Short Biography of MARIA SPELTERINI, MEGAN HINE, MOHAMED TAHER, | 200 Words | in English
Biography of MARIA SPELTERINI in Short
Niagara Falls is the name given to three thundering waterfalls that sit on the border between Canada and America. The falls are over 12,000 years old, over a mile wide, and drop over seventy Olympic swimming pools worth of water every minute.
They are devastatingly beautiful and extremely dangerous. Even now, they continue to claim lives, year after year. as people fall in by accident.
But Maria wasn’t afraid.
Born in Italy, Maria was raised in a circus troupe and began performing at the age of three. When she grew up, she toured alone across Europe, before crossing the Atlantic Ocean to America.
At the age of only twenty-three, Maria performed a daring feat to celebrate the 100th anniversary of America gaining independence from Great Britain. On a wire that was only 5.7 centimetres thick, she crossed the almost hundred-metre-long Niagara Gorge as the waters raged below her. Audiences were stunned. Maria thought it was easy.
So she made another attempt, a few days later. This time she wore huge woven baskets on her feet.
Still, too easy.
A week later, she crossed again. This time completely blindfolded.
And she made it.
In her final crossing, Maria walked with her arms and legs chained together. She still managed the entire tightrope walk without faltering
Maria wasn’t always so lucky. On May 5th 1877, she was crossing a tightrope on a bicycle when it broke and she fell from a great height. The audience was shocked and terrified.
Maria survived, proof of the astonishing and amazingly dangerous things human beings are capable of.
Biography of MEGAN HINE in Short
If you were ever stuck on a tropical island, lost in a jungle, or stranded in a desert, Megan is the person you would want by your side. She knows which bugs to eat, how to start a fire, and the best way to filter your own pee if you ever need to drink it.
Megan always felt trapped as a child. She yearned to be outside in nature, having adventures, rather than stuck in a grey classroom staring at textbooks. Playing tennis at school, she’d hit the ball as hard as she could out of the court, so that she could spend the rest of the lesson hunting through the wild undergrowth for it.
Megan joined the military cadets when she was a teenager as a way of spending more time outdoors. It saw her white-water kayaking, ice climbing. and heading off on long treks through the country.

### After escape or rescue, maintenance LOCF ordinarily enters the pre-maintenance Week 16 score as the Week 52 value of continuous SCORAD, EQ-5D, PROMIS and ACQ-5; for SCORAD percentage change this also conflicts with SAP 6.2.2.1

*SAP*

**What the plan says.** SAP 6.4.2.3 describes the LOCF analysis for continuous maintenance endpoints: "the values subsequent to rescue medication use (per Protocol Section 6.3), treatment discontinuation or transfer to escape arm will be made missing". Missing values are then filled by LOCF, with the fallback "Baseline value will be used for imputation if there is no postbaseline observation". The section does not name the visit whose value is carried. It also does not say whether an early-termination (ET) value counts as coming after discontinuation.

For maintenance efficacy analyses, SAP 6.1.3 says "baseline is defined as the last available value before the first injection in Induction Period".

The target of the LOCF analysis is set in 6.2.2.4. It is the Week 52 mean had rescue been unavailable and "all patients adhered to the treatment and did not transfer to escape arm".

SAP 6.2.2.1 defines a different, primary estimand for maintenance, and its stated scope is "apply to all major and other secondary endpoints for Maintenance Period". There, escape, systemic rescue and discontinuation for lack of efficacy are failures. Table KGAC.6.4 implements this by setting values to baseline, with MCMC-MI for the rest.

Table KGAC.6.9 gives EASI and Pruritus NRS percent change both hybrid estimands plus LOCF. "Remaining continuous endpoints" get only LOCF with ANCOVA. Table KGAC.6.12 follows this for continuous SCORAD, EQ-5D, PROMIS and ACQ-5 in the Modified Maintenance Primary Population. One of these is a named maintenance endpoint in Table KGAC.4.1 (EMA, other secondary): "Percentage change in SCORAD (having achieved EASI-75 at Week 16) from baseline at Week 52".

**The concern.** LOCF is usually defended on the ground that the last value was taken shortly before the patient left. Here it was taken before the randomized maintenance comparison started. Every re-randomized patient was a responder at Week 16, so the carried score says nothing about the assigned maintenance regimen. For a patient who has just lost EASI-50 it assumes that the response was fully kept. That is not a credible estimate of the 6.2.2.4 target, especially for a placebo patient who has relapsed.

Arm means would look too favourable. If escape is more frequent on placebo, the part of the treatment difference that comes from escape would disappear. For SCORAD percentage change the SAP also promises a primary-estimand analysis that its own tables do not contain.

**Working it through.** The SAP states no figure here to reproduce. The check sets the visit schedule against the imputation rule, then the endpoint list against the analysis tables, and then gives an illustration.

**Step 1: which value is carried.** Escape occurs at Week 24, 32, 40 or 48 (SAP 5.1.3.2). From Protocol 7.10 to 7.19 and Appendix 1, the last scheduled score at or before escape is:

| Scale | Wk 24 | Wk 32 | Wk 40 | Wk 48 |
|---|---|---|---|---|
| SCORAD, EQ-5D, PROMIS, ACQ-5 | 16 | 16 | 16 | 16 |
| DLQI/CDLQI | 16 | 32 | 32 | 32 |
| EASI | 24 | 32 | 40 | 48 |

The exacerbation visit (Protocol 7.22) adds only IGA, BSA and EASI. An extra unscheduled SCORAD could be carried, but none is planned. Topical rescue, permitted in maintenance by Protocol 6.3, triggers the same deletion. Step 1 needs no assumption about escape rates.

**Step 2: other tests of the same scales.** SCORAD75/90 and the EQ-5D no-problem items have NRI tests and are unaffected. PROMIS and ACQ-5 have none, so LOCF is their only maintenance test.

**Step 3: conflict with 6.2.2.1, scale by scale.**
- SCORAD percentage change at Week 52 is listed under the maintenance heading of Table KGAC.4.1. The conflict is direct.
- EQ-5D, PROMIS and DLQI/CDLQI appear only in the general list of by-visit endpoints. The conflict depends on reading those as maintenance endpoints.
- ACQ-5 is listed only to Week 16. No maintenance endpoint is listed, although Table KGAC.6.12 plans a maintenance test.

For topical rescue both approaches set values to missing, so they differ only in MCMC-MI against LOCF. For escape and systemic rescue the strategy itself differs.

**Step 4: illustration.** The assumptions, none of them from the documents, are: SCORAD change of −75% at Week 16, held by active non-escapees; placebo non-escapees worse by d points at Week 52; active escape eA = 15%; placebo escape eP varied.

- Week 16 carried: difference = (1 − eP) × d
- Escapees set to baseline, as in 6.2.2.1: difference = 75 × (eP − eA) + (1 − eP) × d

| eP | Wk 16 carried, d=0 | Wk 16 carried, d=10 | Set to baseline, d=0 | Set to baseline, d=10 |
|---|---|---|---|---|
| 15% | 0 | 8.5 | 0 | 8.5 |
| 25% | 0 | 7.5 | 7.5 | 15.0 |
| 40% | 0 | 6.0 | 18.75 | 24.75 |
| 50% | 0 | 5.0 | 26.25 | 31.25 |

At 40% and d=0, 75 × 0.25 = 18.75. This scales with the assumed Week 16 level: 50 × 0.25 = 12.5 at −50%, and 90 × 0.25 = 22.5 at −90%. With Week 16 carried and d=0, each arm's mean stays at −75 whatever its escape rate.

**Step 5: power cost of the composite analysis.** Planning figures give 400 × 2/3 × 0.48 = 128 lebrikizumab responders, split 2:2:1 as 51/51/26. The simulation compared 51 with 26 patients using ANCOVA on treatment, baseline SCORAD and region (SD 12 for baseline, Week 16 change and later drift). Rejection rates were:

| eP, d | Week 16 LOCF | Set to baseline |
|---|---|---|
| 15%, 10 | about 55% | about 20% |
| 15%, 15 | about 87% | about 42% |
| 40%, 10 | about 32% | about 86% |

She’s since taught off road driving in the Lake District and rafting in the Alps. Now Megan spends most of the year on her own in the wilderness. With just a backpack, some medicine and an axe, she cuts her own path through jungles and up mountains, searching for locations to be used in survival TV programmes.
There have been some close calls. One night in the Namibian desert, Megan woke to find lions circling her campfire. Another time, while leading an expedition through Thailand, she stumbled upon a drug farm and was chased for hours by farmers armed with machine guns. She’s been stalked by bears, bitten by snakes, and trapped by avalanches, but Megan wouldn’t want any other kind of life.
What advice would she give to her younger self? Megan says, ‘I would show her no matter how bizarre or far-fetched her dream is, there is a way to overcome the obstacles.
Biography of MOHAMED TAHER in Short
A recent report by the United Nations found that 99 3% of Egyptian women said they were being harassed simply for walking down the street. They were touched, shouted at, and made to feel unsafe. Given the conditions, many women preferred to stay at home.
Inspired by the project of a photographer called Dane Shitagi n which professional ballerina were photographed on the streets of New York, Mohamed wondered whether a similar idea could help the women of Cairo to reclaim the streets of their city.
He got in contact with all the dancers he could find. We got a lot of comments from girls saying they want to do this he said. They want to dance on the street. They want to feel free.
With his camera and various dancers, Mohamed headed out onto the streets of Cairo. They left early in the mornings, for the clearest light and to avoid the crowds and Mohamed captured images of the women expressing themselves openly and without fear. The grace and beauty of ballet placed against The hectic roughness of bustling city streets made for a beautiful series of photographs and a powerful message of no longer living in fear.
Although some women were initially hesitant about taking part afraid of the reactions they’d get from people walking past, the responses were almost all positive. Most people were surprised bur excited to find ballerinas in the streets of their traditionally conservative country. They would stop the ballerinas politely and ask for photos, posing alongside them.
Egyptian authorities have now increased the punishment for sexual harassment. But changing laws doesn’t necessarily mean changing minds Mohamed hopes that projects such as his will help change further how the women of Egypt are viewed and treated.